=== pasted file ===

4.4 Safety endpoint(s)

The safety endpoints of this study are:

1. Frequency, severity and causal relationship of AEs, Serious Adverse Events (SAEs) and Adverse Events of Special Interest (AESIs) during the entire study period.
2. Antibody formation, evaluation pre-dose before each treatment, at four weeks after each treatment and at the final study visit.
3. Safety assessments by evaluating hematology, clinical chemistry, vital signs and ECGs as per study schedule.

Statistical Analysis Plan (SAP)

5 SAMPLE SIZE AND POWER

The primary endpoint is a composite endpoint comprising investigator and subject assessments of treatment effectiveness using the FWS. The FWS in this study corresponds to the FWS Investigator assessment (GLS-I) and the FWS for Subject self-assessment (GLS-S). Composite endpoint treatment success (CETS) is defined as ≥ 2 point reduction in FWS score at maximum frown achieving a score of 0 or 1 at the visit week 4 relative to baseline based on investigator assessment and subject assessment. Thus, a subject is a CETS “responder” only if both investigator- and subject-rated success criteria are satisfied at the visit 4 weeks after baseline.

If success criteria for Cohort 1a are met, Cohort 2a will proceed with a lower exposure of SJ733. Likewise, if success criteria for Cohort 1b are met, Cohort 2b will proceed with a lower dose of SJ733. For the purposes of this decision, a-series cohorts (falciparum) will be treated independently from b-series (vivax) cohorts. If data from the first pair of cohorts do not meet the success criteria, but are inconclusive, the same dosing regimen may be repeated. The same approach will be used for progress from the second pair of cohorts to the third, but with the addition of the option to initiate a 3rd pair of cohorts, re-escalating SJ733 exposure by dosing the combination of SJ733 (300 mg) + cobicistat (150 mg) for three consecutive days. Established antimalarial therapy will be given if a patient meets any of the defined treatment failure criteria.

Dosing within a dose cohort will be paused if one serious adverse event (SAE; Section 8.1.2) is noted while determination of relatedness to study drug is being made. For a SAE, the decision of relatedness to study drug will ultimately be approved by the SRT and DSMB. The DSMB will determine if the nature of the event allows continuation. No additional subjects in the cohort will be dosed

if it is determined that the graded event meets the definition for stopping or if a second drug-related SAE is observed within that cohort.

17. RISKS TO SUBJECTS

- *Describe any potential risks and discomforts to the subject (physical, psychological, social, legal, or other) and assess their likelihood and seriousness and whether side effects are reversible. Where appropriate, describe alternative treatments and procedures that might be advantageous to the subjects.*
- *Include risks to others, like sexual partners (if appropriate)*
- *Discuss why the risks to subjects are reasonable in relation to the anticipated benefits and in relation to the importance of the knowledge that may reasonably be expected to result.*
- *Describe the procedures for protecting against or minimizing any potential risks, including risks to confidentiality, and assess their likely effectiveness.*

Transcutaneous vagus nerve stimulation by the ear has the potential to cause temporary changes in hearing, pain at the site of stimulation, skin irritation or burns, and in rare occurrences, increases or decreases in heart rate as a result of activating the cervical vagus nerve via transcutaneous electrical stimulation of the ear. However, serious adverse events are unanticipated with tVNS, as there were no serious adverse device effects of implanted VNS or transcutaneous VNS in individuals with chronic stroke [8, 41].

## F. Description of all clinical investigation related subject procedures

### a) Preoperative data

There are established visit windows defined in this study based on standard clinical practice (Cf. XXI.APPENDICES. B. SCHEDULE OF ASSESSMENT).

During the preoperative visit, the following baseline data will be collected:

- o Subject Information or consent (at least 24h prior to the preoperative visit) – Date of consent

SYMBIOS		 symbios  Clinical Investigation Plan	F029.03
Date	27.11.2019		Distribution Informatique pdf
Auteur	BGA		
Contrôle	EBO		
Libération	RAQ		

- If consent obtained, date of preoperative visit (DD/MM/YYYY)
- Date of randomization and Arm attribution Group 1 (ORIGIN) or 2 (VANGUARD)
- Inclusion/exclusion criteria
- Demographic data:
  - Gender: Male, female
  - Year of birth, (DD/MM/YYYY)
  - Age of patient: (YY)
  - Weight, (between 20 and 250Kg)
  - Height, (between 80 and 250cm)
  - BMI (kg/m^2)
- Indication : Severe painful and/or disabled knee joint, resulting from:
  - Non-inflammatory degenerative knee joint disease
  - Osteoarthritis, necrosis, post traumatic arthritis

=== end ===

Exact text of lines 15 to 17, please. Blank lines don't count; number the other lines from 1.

- *Discuss why the risks to subjects are reasonable in relation to the anticipated benefits and in relation to the importance of the knowledge that may reasonably be expected to result.*
- *Describe the procedures for protecting against or minimizing any potential risks, including risks to confidentiality, and assess their likely effectiveness.*

Transcutaneous vagus nerve stimulation by the ear has the potential to cause temporary changes in hearing, pain at the site of stimulation, skin irritation or burns, and in rare occurrences, increases or decreases in heart rate as a result of activating the cervical vagus nerve via transcutaneous electrical stimulation of the ear. However, serious adverse events are unanticipated with tVNS, as there were no serious adverse device effects of implanted VNS or transcutaneous VNS in individuals with chronic stroke [8, 41].